Woman Rebel (2010)

Director: Kiran Deol

Nepal

Woman Rebel is a short documentary that aired on HBO in 2010 that follows a woman named Uma Bhujel during her times as a Maoist rebel in Nepal. Throughout the film Bhujel (whose codename in the military is “Silu”) describes the various aspects of the experience of fighting the war. Early on, while being introduced to her family, we learn that her brother had joined the Royal Army. This framework makes her story a sad “classic case” of civil conflict splitting a family. Although unlike the cliche “brother vs brother” notion, Nepal’s Maoist rebels are composed of 40% women and are trying to fight gender inequality in Nepal and this departure from the cliche represents how important gender is not only for the conflict’s impact on Uma’s family, but for Nepali society.

The rebellion itself is not shown as the result of an ideological battle (although this is implied to an extent in the Maoists calling for and end to the class inequality). Rather, the conflict is shown in the backdrop of a deeply unequal and unjust society where people are rising up, for example a story of a woman who committed suicide after her husband’s family (in which the marriage was prearranged) treated her poorly is used to highlight the gendered inequality that exists in Nepali society. There are none of the anti-Communist declarations or cautions that we would find if this were to appear as a history channel show which makes the film a refreshing look at a contentious issue.

A Maoist fighter and her child

The director of the film claims that she wants the viewer to “see a portrait” of a fighter in a complex struggle. She also claims that the film is meant to “focus on agents of change instead of victims of circumstance.” This intention is quite important, as it portrays those living in the Global South not as helpless victims that are just in need of help from Western NGO’s and “freedoms” but rather that those very impoverished people have the ability to mobilize and get what they want directly.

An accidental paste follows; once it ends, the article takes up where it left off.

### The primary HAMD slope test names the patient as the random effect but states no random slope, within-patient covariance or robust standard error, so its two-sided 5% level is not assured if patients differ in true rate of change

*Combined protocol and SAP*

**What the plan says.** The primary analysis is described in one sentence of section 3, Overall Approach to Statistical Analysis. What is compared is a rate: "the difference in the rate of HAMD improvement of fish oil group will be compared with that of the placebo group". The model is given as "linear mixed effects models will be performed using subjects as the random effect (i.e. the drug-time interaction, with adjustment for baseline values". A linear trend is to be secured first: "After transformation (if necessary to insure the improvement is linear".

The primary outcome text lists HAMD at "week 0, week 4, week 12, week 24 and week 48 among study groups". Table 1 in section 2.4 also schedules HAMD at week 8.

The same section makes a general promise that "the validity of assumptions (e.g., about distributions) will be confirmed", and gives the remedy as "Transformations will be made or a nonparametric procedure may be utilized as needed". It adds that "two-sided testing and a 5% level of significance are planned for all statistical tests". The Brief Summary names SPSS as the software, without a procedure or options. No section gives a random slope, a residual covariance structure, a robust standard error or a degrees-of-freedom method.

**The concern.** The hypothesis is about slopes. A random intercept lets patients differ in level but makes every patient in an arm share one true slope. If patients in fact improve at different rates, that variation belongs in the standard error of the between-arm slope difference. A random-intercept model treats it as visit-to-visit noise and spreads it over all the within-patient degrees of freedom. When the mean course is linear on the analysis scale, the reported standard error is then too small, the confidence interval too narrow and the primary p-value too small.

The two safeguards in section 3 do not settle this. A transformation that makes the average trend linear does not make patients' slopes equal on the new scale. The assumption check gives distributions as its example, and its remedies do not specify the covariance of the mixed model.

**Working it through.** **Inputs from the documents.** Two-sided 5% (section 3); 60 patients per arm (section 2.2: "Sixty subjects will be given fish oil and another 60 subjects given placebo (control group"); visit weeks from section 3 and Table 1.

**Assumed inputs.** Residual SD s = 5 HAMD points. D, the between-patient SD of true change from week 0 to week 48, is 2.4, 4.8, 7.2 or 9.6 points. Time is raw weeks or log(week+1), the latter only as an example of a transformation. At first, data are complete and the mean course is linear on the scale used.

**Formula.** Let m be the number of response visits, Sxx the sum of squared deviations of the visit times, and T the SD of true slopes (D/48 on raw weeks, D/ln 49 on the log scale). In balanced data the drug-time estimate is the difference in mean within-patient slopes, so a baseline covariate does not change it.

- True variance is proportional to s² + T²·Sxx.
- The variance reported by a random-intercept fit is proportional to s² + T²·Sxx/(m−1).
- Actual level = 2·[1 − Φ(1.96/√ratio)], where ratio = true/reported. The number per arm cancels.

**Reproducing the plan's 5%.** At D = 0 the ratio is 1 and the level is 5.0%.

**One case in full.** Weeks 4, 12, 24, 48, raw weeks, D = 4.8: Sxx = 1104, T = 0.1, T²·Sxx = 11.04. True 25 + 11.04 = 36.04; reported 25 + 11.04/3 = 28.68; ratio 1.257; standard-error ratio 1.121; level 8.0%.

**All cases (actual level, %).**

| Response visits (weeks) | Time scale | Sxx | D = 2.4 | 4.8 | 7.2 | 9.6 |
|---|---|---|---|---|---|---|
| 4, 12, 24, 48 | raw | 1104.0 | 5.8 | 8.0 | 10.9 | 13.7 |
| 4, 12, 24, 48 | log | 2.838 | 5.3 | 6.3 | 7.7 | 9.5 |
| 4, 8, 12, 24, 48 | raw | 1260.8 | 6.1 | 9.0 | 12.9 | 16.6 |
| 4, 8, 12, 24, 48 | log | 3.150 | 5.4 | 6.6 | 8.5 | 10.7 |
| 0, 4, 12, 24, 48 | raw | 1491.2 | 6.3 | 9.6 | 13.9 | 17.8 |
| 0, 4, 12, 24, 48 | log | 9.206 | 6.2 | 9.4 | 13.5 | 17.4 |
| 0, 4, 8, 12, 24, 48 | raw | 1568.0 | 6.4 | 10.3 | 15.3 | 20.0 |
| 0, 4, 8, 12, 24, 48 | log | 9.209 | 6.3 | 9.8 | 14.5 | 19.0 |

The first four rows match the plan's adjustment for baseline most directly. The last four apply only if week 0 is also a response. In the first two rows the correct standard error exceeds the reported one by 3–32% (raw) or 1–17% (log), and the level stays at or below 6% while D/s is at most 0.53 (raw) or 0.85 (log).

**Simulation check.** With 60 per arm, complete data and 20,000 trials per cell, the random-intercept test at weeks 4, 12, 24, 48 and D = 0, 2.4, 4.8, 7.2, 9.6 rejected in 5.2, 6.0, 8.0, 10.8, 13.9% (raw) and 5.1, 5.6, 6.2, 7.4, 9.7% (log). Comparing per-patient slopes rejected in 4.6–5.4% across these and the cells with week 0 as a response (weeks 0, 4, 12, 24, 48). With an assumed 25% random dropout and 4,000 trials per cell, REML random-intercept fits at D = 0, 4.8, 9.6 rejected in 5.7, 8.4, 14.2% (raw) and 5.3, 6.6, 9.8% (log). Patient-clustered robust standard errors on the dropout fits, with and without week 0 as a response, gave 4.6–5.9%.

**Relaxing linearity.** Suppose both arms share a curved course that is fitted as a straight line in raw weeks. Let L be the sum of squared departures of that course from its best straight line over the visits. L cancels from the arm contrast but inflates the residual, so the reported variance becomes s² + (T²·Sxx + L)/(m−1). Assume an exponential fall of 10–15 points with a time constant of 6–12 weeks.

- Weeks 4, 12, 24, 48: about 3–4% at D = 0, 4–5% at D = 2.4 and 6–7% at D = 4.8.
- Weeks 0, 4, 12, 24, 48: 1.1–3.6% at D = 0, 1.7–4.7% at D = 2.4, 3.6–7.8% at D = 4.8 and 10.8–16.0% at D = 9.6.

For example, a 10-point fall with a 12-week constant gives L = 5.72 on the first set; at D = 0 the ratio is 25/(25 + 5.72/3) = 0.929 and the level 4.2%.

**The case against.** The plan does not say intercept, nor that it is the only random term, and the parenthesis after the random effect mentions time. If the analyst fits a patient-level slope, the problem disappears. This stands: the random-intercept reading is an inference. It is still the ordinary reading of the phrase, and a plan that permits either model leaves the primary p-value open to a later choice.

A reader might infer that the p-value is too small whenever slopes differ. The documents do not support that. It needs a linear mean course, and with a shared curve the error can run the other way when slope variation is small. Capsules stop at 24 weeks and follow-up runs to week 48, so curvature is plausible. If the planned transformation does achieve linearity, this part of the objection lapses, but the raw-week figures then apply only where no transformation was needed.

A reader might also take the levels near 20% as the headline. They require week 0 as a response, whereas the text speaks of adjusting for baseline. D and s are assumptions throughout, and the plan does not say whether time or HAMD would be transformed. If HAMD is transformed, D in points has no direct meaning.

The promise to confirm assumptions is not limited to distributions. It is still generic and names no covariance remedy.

Overall, the film is an interesting look into the conflict that is not covered often in Western media which ended the long standing monarchy of Nepal and established a republic. There have been continued issues with the pace and nature of social change in the country (of which are out of the scope of this film review), but the most important part of this film is that it shows the conflict through the lens of a fighter who sees her struggle as part of a movement for social justice. The structure of the short film keeps it interesting the whole way through, with stock footage of the conflict going back to the 1990s to the contemporary countryside. It serves as an excellent introduction to those unfamiliar with the conflict, and for those familiar it is a way to promote education and discussion about the issue.

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